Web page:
While on a retreat, I discovered — by sheer chance — a lovely little gem of the United States Forestry Service. A volunteer run fire lookout post way,WAY off the beaten path. Suntop Lookout was nearly an hour of back-country Forest Service gravel roads, but the views were worth the trip.
If you want to know just how far off the beaten path, you turn off WA-410, the Mather Memorial Highway**, onto National Forest road 73 (NF-73) and after a mile or so turn off onto NF-7315 and it’s about five and a half miles more. Once you begin the ascent the gravel road is a bit daunting, there are no guard rails, and while a car can make the trip, a good 4WD is a good option. Severely places have runnels in the gravel bed and it gets narrow in places.
From an elevation of 5280 feet above sea level, the Sun Top Lookout has a commanding view of the Northern side of the Mt Baker-Snowqualime National Forest, and of the Northern face of Mt Rainier. Most of the old fire lookouts were mounted on towers, the likes of which are fairly common in most National Forests even if they are not used anymore for watching for forest fires. The young lady that was the volunteer that day was polite and knowledgeable of the local area, and was quite enguaging. I did not ask her name and she did not offer it, and frankly that’s ok for such a out of the way place.
The history living in the lookout shed itself was as much as lure to me as was the view. The original azimuth finder was still there, and reasonably functional.
While the handle was missing, the inner dial still moved with a smoothness that implied a precision instrument. It’s use is similar to a Lensatic Compass. One arranges the taller peep sight with the target and then with one’s dominant eye, peep through the slit and place the crosshairs on the other side of the instrument on the target. Looking down at the base of the tall peep sight is a marker that points to the base of the instrument that is marked in compass headings. At this point the metal strip suspended over the map gives one the chance to mark their target against landmarks on the map for a rough range. If several lookouts pin-point a target in this manner, an exact fix can be made using trianglation.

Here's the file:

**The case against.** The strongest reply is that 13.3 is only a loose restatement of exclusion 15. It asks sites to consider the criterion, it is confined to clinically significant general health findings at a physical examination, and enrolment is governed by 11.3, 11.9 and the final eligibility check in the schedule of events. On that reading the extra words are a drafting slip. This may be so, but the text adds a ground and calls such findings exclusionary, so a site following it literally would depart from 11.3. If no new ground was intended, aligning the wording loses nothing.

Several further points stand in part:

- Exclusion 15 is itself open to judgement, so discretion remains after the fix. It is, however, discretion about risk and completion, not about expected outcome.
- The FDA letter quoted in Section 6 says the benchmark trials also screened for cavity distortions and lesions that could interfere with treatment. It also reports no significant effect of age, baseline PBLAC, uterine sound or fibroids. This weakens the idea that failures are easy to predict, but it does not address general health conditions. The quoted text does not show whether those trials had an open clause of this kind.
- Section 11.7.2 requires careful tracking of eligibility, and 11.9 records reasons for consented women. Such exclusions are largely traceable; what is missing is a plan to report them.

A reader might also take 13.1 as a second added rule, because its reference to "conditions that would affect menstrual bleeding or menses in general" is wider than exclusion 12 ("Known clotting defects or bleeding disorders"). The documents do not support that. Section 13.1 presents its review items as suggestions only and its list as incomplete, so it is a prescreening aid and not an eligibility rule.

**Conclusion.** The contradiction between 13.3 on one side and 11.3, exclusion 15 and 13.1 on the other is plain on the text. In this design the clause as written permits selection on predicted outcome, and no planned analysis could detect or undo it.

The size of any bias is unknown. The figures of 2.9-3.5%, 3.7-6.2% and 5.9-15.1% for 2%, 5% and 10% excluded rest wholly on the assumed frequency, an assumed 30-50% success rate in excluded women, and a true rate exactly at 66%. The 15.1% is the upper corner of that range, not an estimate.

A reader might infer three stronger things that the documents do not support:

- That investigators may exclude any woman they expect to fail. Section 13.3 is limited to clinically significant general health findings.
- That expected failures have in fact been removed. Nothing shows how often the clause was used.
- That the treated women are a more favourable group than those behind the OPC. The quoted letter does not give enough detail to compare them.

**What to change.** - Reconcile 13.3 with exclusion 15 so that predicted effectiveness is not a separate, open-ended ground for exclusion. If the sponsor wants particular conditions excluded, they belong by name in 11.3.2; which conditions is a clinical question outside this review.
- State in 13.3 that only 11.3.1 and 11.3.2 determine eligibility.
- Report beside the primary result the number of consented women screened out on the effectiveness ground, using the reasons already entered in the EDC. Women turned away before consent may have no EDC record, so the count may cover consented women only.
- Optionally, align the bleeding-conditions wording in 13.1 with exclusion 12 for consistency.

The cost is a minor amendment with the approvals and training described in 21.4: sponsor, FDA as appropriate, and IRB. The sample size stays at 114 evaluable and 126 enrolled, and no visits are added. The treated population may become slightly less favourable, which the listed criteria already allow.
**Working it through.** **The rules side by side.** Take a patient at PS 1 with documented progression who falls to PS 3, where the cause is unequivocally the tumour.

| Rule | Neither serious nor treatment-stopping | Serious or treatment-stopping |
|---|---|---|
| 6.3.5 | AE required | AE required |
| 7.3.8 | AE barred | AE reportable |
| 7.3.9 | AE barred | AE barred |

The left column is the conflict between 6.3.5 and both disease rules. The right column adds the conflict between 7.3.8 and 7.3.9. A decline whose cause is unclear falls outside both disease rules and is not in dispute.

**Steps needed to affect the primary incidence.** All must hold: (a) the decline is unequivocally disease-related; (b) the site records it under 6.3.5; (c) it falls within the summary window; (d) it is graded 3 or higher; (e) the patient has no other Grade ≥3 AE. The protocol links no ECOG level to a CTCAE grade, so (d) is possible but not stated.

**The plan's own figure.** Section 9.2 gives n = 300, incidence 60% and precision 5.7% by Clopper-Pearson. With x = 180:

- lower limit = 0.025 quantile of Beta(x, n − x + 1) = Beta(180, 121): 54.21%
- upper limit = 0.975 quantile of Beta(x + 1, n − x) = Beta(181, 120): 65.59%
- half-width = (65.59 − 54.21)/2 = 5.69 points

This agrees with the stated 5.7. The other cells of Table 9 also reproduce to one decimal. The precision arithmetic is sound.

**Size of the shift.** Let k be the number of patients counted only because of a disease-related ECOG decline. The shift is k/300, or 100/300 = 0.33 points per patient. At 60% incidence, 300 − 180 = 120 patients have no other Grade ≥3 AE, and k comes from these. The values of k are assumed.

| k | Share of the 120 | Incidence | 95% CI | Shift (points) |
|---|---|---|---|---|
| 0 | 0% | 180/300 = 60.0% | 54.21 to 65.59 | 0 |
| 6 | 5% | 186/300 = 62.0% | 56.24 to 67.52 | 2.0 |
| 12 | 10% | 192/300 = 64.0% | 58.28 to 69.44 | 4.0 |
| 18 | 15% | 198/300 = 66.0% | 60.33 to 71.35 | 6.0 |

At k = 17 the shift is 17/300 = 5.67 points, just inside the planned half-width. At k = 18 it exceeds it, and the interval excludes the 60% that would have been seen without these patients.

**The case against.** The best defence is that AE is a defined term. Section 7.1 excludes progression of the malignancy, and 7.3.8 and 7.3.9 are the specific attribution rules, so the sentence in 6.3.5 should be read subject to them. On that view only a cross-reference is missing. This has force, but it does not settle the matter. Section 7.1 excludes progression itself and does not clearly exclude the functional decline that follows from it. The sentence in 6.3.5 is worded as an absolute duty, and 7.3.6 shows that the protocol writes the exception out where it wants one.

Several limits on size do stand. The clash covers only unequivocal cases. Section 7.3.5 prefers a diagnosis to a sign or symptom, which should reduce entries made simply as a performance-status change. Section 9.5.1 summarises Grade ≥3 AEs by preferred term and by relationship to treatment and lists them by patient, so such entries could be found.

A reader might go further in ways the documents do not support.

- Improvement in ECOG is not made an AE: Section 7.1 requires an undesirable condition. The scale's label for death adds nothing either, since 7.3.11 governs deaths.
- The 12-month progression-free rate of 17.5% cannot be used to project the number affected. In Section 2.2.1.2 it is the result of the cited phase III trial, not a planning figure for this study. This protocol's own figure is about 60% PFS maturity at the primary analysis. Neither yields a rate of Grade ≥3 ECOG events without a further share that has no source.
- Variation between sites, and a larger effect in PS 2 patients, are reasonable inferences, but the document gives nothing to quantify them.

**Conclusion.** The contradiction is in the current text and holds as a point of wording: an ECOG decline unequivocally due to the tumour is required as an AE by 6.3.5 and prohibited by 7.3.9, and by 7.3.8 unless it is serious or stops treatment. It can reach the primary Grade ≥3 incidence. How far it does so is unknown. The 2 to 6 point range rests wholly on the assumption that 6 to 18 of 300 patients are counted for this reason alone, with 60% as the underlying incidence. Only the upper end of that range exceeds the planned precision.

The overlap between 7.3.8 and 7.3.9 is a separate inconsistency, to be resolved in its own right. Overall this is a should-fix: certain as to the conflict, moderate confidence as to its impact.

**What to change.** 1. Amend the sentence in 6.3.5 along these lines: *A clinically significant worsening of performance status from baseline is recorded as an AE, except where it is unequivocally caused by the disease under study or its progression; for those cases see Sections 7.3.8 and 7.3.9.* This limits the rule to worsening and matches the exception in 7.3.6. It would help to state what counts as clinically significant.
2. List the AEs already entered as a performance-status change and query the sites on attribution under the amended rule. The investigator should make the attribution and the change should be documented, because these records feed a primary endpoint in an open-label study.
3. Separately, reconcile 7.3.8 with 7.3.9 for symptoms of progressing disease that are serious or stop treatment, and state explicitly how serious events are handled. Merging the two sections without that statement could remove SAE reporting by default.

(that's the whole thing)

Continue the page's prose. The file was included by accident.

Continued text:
Modern surveillance equipment does not require such manual methods anymore, but it’s an fascinating look into the past.
One other neat tidbit from the trip was the “prayer stool”. This object was an L shaped stool that had glass insulators on its legs.
The volunteer said that if there was an electrical storm in the area one would stand or kneel on the prayer stool and do a lot of praying. I should not the building has an adequate Lightening Rod system in place, but this serves as an additional example of the robust souls that would man these lonely posts.
That however was Yesturday. Today I’m on Crystal Mountain at the Summit House as I write this. It’s a lovely ski village near the Sunrise side of Rainier. Lovely country out this way, and not at all rainy like Seattle is.
** If the name Mather rings a bell, it should because I’ve spoken about him before. Stephen T Mather was a prominent figure in the formation of the National Parks System and the first Director. The Lodge at Petit Jean State Park in Arkansas is also named for him, which is where I spoke of him before.